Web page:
Explaining your body mods to shocked family members
If family members find out the hard way about your tattoos or piercings and disapprove, can you smooth things over with some timely damage limitation?
It’s often easy to forget about how one appears to others, especially regarding body modifications. Such ornamentations are often quite literally a part of one’s physicality, inherent in the way you lie down and scratch and how you relate to your own physical form.
For example, one might spend a little extra time when brushing one’s teeth to briefly scrub their oral piercing to prevent plaque build-up. Or it might become habit to periodically check that the balls on all your jewellery are still tight. I often spin my (healed) industrial bar while I am otherwise unoccupied; to me it’s the equivalent of idly tapping a foot. I am not even aware of doing so.
A body mod becomes so integral to the body that hiding it can be a bit of an adventure, and even a trial. Not many people noticed my piercings until I cut my hair, which exposed my ornamented cartilage along with my hitherto hidden ears. At first I found the attention gently amusing. When people asked when I’d had whichever mod done I was able to reply nonchalantly, “Oh, about a year ago…”
Once those in my immediate circle of friends became used to the jewellery I once again ‘forgot’ about my mods, unless I was caught unawares by a comment from the occasional shop-assistant. Luckily most of my piercings are fairly discreet. I never had any negative reactions, and most of the time the mods could be hidden when the circumstances required it.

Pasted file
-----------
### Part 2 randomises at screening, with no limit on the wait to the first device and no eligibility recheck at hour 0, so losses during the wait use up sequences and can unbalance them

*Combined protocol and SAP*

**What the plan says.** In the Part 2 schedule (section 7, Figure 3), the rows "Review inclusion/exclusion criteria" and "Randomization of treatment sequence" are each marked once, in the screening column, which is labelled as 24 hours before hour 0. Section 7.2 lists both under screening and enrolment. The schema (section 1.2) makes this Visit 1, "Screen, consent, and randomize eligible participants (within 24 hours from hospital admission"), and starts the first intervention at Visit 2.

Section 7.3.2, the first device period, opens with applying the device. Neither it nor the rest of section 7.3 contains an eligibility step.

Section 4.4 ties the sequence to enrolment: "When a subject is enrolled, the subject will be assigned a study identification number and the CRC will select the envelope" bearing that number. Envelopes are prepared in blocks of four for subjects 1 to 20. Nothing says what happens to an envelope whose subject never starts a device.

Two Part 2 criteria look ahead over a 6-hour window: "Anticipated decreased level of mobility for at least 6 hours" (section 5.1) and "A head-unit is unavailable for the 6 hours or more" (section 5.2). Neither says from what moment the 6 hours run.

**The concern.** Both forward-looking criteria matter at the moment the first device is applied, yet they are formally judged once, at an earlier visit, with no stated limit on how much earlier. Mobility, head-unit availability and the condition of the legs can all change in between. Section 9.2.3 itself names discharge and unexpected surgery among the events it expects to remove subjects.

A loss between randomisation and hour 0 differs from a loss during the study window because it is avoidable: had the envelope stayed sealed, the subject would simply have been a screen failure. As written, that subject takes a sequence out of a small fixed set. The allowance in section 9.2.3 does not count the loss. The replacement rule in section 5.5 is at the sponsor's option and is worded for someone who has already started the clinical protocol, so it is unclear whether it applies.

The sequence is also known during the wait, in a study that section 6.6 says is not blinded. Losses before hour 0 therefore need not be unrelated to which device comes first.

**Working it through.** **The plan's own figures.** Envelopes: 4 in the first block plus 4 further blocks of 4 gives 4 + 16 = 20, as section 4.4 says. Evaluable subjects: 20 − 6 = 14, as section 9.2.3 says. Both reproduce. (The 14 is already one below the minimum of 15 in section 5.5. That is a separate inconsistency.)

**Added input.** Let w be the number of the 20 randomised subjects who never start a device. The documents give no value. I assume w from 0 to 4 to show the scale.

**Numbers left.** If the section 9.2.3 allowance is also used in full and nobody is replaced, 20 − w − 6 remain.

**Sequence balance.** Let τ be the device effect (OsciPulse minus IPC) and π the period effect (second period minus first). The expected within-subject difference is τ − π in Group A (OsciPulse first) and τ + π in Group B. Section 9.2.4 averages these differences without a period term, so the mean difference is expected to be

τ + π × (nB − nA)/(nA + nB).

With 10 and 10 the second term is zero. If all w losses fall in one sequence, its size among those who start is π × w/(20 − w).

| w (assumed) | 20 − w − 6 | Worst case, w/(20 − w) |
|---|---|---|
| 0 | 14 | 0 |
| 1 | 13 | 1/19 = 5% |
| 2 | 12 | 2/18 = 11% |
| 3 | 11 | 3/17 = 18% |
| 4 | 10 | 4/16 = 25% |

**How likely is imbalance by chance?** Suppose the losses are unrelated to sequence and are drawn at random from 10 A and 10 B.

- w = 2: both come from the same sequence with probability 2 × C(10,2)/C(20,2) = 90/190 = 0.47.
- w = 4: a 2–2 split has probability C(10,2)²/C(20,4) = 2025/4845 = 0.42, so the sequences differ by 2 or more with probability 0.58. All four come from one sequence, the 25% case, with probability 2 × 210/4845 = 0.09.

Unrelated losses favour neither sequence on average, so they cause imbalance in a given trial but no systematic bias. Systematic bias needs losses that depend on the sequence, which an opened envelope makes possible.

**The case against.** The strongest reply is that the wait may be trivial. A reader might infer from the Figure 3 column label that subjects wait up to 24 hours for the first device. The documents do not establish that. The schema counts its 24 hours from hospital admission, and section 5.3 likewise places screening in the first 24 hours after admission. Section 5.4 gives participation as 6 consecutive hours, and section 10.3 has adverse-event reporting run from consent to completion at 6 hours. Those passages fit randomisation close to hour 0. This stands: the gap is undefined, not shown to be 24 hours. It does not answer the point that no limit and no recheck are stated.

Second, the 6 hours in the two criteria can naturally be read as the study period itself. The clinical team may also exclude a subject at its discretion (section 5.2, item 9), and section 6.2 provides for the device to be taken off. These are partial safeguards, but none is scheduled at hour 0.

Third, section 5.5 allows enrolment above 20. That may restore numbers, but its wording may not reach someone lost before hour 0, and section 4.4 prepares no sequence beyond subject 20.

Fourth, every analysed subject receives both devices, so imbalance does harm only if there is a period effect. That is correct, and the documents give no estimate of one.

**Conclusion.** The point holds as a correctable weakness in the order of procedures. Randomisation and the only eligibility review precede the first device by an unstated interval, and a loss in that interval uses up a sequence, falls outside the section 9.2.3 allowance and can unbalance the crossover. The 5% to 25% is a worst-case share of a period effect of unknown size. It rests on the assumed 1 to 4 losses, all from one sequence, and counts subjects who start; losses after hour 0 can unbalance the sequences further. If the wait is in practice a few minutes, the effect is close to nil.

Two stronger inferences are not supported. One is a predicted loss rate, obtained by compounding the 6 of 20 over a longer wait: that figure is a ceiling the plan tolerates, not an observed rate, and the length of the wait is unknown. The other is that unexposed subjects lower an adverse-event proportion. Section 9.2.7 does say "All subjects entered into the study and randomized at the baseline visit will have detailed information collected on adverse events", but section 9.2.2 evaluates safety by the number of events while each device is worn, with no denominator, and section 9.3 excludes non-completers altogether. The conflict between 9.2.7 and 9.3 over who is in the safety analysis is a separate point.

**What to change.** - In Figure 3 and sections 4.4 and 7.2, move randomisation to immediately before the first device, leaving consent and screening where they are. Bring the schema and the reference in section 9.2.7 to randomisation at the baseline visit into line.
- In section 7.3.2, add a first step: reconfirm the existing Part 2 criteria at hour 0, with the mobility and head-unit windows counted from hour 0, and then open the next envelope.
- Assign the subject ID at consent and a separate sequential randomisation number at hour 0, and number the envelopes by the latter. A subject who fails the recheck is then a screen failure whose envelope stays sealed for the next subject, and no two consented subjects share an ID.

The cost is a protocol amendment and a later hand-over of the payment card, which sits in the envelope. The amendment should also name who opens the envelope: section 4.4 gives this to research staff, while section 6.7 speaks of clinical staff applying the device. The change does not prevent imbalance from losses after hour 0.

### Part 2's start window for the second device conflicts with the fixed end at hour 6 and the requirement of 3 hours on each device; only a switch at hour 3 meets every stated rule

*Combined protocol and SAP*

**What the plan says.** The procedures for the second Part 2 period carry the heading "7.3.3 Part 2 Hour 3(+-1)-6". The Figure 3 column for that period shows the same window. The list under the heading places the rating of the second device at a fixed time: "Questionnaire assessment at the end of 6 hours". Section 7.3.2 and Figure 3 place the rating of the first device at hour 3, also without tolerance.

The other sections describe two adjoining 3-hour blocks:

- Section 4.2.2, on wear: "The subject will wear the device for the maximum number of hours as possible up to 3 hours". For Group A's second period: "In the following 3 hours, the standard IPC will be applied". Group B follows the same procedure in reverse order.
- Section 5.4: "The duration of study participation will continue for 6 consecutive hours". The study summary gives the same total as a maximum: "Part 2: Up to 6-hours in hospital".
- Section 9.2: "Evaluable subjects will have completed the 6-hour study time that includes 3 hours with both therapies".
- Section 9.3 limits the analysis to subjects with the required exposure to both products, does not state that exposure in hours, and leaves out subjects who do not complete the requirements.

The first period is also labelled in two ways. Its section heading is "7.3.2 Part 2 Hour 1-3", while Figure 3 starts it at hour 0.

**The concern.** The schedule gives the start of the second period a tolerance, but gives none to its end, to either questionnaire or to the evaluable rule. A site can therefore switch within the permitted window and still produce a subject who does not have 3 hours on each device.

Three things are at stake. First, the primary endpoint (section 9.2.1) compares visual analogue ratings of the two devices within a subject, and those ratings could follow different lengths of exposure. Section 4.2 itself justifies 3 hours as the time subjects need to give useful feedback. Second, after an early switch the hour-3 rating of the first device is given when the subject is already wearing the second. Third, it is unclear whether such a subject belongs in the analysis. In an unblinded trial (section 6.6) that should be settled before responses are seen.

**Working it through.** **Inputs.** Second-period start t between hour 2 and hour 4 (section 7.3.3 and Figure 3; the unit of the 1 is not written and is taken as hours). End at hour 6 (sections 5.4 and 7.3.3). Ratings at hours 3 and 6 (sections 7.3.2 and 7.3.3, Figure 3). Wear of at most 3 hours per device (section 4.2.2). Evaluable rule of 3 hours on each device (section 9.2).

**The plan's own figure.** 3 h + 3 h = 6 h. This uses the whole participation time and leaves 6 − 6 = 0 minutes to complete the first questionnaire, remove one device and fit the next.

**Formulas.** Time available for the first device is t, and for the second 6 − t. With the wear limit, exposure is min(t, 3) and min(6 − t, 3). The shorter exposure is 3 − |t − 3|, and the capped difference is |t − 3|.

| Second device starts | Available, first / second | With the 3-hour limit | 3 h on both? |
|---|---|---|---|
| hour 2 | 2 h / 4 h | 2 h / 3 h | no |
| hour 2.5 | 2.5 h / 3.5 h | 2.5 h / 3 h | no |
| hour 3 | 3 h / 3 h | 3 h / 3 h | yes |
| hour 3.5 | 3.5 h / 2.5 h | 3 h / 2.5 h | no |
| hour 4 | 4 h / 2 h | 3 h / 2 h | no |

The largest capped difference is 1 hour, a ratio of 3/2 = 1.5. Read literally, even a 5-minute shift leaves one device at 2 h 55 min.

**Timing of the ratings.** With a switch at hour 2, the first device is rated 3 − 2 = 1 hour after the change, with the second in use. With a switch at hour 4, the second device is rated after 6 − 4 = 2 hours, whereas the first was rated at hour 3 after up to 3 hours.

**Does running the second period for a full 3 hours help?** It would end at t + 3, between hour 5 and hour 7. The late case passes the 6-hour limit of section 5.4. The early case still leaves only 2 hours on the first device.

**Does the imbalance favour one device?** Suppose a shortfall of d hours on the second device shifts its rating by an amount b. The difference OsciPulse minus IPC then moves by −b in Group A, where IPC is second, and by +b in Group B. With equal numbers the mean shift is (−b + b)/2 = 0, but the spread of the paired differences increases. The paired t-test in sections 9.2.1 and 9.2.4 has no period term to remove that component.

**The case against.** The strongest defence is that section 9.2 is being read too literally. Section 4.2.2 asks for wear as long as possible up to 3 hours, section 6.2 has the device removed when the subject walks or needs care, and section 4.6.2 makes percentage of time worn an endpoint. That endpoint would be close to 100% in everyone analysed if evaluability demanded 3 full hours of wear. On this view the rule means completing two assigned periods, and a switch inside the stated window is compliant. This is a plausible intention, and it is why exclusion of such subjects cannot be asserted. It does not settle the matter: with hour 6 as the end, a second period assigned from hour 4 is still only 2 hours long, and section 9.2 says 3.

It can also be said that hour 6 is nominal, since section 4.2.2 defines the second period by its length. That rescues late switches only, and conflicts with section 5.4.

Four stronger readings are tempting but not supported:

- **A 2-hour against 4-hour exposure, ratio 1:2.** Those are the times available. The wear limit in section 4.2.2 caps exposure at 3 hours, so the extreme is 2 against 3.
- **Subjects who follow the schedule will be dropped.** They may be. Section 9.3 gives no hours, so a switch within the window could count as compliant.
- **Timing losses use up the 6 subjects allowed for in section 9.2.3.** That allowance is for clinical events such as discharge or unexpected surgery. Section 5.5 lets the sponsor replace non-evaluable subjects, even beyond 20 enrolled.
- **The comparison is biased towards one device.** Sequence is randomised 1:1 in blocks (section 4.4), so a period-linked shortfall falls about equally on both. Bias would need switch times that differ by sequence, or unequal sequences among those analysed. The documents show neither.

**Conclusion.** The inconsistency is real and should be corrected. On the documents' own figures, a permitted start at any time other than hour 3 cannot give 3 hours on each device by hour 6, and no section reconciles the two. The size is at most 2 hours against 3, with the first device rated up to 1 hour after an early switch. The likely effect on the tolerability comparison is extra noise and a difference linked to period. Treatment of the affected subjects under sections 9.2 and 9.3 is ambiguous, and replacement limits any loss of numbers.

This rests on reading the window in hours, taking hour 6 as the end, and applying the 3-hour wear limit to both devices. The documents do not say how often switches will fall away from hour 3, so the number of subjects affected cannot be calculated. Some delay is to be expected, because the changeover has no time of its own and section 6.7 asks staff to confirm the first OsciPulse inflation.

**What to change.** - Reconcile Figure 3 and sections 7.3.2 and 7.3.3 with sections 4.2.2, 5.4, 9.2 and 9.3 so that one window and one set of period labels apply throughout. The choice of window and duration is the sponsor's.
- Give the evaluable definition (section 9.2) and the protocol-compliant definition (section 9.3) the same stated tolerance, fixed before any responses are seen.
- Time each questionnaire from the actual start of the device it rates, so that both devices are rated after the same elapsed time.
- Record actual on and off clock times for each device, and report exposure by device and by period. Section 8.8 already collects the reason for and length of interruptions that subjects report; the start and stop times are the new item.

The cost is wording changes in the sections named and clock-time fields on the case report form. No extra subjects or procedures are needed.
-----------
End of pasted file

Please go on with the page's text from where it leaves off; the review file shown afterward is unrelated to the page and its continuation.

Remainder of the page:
I was therefore completely wrongfooted when my parents got word of my newest mod: my septum.
My family live abroad, and I’d prepared myself for their most recent trip. I could flip my hair over to hide the now-growing-out shaved part, then clip and pin it with cutesy bows to a) look adorable, as the perfect progeny should be, and b) stop it from blowing about and revealing my little metal ear-nests. I could flip the septum up into my nostrils and keep it there in the presence of my family.
This idea seemed foolproof until my parents somehow found out about it. My father had apparently been livid. My mother was more accepting, but still unhappy about it.
I needed to go on a DIY crash course in damage limitation, and here’s what helped me:
- Say that you did not own up to having the mod because you did not want that person to perceive you negatively; you really respect them and their disdain would have upset you greatly. This way you sound sincere (hopefully you are sincere!) and seem less of a lying antagonistic delinquent.
- If your body modification isn’t permanent, you may choose to use the magical phrase “I’m sure it’s just a phase I’m going through.” If this is what the family member covertly wishes in their own secret heart, they will be more inclined to believe it. They will be eased at the idea of sharing common ground with you. Naturally it is impossible to determine exactly how long a ‘phase’ will last. If you keep the mods for decades to come, perhaps they’ll eventually just see you as a late developer?
- Do your best to show respect to your family by being discreet about your mods. If you have tattoos which are disapproved of, try to wear covering clothing whenever possible. Try to replace any ‘ostentatious’ body jewellery with something a little more low-key.
- Never bring up the topic again. If they want to talk about it, fine. Do not go out of your way to rouse the sleeping dog.
Hopefully you will never be surprised with a similar situation to mine. Having said that, I hope this advice will help you prepare a Plan B if required.
Incidentally, if both you and your parent(s) read this article, it’s never going to work. It would probably be better if you discussed your mods with them beforehand…